There is an Intruder inhabiting Jane’s room. He reposes during the day and ambles at night. He feeds off of books: the complexity of the work determines the increase in his size. In the beginning, he poses no threat but as he reads, his stature and mental capacity increase, allowing him to reach and understand more books rather easily. And thus in a couple of weeks’ time, the Intruder becomes a grown man. Now, he believes himself to be the rightful owner of the room (and the house) and begins to seek revenge for the injustice towards him.

The fire went out and I laid myself in the couch. Suddenly, door knob turned and I heard footsteps fading in the direction of my room. I trembled from fear and spent the night at the kitchen table. While I had lost my sleep, I enumerated the strange occurrences on which I had turned a blind eye over the past couple of weeks. I recalled a day from last week when I noticed the bizarre order of Professor Moucheboume’s books in the book rack; magazines were lying on the floor in the living room; my essays were out of their folder on the kitchen table…

For once grandma’s memories were uncomforting. I was unable to block out her story. The Intruder came out one night and with anger flaring in his eyes rampaged through Jane’s house. When Jane returned home from the market, she found a crowd surrounding her house. Jane’s friends were happy to find her unharmed but the mystery remained: what was happening inside in such an inhumane manner? The noises came to an abrupt end and the crowd dispersed. Jane felt relieved and the valiant woman that she was, she entered the house. From that moment on, her whereabouts became an enigma.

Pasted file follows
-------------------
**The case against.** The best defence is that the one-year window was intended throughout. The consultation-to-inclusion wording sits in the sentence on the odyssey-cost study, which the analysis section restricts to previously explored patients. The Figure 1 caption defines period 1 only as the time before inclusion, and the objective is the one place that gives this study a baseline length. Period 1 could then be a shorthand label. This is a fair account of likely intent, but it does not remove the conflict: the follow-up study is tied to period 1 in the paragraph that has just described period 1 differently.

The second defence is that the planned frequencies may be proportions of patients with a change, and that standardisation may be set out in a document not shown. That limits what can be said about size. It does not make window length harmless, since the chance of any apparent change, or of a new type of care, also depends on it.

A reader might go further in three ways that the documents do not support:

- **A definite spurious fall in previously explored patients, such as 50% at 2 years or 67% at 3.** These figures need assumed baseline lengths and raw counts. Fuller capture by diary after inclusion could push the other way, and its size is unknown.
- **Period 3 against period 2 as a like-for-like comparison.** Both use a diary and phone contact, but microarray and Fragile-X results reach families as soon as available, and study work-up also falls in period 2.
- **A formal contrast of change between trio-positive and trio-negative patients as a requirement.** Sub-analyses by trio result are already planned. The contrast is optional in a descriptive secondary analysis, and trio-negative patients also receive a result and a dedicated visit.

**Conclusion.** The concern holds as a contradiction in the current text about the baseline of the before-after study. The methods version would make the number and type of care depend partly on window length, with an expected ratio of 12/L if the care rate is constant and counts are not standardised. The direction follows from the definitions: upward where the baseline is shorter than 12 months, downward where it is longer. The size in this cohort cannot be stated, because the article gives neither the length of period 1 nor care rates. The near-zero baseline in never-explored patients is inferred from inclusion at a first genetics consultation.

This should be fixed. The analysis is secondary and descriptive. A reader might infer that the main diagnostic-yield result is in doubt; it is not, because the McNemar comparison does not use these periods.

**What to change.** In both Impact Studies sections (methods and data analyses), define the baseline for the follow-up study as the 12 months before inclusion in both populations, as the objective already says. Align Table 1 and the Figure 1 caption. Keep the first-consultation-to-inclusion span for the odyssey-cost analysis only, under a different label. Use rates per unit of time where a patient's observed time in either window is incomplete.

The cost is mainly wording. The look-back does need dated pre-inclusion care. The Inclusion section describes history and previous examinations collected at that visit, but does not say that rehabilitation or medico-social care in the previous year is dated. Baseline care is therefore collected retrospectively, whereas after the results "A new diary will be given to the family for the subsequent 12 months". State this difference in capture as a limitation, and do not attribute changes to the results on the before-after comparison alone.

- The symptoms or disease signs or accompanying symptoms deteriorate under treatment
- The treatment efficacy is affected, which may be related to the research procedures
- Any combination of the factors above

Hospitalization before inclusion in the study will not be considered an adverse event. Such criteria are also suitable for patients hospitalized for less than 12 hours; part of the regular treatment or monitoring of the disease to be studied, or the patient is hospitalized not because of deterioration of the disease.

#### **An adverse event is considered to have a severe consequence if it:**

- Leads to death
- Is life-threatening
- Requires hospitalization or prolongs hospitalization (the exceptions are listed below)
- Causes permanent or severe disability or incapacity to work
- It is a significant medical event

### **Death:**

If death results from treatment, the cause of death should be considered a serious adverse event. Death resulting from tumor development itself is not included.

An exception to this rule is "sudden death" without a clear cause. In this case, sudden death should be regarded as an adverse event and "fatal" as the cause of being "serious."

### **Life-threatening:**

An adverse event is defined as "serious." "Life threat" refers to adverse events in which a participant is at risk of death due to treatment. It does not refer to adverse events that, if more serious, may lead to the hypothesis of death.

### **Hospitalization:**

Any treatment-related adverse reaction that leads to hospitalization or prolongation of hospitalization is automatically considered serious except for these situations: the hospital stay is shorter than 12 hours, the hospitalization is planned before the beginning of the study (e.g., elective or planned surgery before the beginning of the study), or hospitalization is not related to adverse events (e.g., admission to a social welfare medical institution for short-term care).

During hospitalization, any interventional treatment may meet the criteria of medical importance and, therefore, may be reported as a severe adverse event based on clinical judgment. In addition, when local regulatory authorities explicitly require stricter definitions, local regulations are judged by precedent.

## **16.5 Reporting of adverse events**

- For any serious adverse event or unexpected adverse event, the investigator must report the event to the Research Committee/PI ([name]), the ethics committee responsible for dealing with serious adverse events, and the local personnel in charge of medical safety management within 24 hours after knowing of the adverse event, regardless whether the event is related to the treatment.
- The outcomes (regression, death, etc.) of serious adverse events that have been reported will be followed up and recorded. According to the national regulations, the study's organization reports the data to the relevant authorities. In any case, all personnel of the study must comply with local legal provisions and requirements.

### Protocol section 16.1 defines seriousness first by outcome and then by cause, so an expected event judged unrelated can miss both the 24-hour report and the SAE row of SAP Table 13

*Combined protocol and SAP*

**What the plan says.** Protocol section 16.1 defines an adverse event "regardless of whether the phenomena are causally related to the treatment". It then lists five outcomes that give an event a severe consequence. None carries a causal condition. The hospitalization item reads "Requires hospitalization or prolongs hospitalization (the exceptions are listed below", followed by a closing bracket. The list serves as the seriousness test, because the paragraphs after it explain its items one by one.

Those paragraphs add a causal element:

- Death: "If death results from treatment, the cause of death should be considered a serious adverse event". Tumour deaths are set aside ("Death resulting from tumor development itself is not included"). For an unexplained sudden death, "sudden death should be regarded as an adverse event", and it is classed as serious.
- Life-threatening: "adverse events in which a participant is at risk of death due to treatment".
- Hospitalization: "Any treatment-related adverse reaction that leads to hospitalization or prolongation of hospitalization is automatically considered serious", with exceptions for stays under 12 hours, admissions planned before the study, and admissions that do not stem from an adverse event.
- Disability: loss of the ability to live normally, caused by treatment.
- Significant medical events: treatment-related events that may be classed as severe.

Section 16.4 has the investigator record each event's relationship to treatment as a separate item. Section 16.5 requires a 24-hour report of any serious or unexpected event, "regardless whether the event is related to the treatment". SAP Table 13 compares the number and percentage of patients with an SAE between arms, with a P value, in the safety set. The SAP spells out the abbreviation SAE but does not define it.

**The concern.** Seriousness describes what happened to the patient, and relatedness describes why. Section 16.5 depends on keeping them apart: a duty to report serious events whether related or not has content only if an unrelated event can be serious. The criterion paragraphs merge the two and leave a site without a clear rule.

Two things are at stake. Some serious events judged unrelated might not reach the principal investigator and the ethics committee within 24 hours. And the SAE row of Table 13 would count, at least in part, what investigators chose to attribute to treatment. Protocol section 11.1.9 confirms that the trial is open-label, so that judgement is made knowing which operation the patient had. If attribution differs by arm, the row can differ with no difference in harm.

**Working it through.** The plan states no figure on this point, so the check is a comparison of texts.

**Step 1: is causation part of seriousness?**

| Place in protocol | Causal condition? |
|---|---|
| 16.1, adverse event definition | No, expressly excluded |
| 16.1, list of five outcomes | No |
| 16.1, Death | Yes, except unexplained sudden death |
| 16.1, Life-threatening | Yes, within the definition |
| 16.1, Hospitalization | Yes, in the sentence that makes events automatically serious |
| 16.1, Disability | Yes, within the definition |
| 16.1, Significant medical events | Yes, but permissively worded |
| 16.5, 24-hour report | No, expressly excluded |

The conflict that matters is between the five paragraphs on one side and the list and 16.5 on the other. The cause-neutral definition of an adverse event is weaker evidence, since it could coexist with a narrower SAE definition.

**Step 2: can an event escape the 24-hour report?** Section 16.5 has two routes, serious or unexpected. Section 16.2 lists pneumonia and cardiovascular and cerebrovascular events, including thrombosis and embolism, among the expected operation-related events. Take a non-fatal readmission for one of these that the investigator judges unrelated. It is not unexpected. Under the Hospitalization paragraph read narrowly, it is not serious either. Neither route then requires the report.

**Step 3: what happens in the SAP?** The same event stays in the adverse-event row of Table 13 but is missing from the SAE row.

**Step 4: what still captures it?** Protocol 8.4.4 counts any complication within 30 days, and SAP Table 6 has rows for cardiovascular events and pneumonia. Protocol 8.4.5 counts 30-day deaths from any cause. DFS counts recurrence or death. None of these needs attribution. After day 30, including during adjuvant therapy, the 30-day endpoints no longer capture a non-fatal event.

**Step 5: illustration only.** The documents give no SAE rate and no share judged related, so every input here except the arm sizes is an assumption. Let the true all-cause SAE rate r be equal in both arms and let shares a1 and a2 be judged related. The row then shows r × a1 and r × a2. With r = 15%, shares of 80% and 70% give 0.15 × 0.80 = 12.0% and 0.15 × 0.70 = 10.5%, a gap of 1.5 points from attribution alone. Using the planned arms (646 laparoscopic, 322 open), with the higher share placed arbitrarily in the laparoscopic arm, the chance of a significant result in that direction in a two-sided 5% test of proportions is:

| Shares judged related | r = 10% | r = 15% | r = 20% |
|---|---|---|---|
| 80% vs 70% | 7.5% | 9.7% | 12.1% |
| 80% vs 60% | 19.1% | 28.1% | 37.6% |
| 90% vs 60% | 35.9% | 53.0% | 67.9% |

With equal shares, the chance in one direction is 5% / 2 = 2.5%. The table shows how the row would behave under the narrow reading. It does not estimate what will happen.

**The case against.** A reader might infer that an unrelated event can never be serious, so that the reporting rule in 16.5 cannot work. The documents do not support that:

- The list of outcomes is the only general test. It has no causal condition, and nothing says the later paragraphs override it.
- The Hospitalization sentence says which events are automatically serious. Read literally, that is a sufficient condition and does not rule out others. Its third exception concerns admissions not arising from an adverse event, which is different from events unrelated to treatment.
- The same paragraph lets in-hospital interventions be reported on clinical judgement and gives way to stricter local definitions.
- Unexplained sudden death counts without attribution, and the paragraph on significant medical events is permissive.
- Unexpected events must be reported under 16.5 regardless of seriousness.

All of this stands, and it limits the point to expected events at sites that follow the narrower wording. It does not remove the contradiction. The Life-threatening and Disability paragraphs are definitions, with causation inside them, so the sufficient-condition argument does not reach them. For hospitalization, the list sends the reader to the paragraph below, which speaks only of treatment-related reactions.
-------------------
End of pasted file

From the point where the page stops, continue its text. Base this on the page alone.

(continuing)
The more thought I gave to the story, the more terrified I grew. Keeping my wits about me, I packed my possessions in the morning and boarded the train to Strasbourg. Oftentimes thoughts and imagination run too free for reality.

After having spent a week with my siblings, I returned to 21 rue de Saulles. While still on the street, I heard the pandemonium. Curious to finally solve Jane’s mystery, I entered the apartment. Seated on the sofa was an unusual man: a top hat over his voluminous curls, a Dali moustache, and a pince-nez.

I intended to converse with him and inquire about his presence; however, he lacked the interest. “Young Lady, from generations have we inhabited 21 rue de Saulles. Without further ado, instantly part from here lest my anger should boil up once more and end your life,” bellowed the Intruder. I had no such intentions. I remarked, “Sir, if you will, allow me to provide my explanation: I pay the rent, I do the dishes, I sweep the floor, I organize the books (which you, now I figure, have been disarraying), and I just came from a long journey! Have some humanity.”

The Intruder reddened and reached for his top hat; having placed it on his knee, he reached for his pocket from which he took out a shiny boning knife and turned it in his hands. With great difficulty I swallowed my saliva and trembled from fear. The Intruder stood up and approached me with his knife held out towards me. I leaned in to embrace him, placed my hand over his and turned the direction of the knife. Minutes later, he fell unconscious to the ground. Whatever followed, my eyes were unable to believe. Instead of blood gushing forth, his body parts detached and shrunk tenfold the size. Soon, a procession followed: the eyes led the nose, the ear, the cheeks, and the lips out the window; the next procession was led by the hallux toe and the index finger which led the arms and the legs; finally, the back and the skeleton dragged themselves out the window. This was the Intruder whom Jane had failed to annihilate. He was now gone. The satisfaction and pride which filled me were beyond description.

I went into kitchen and began to bake kugelhopf to commemorate the death of my childhood friend: the Intruder. His mystery had finally been unveiled.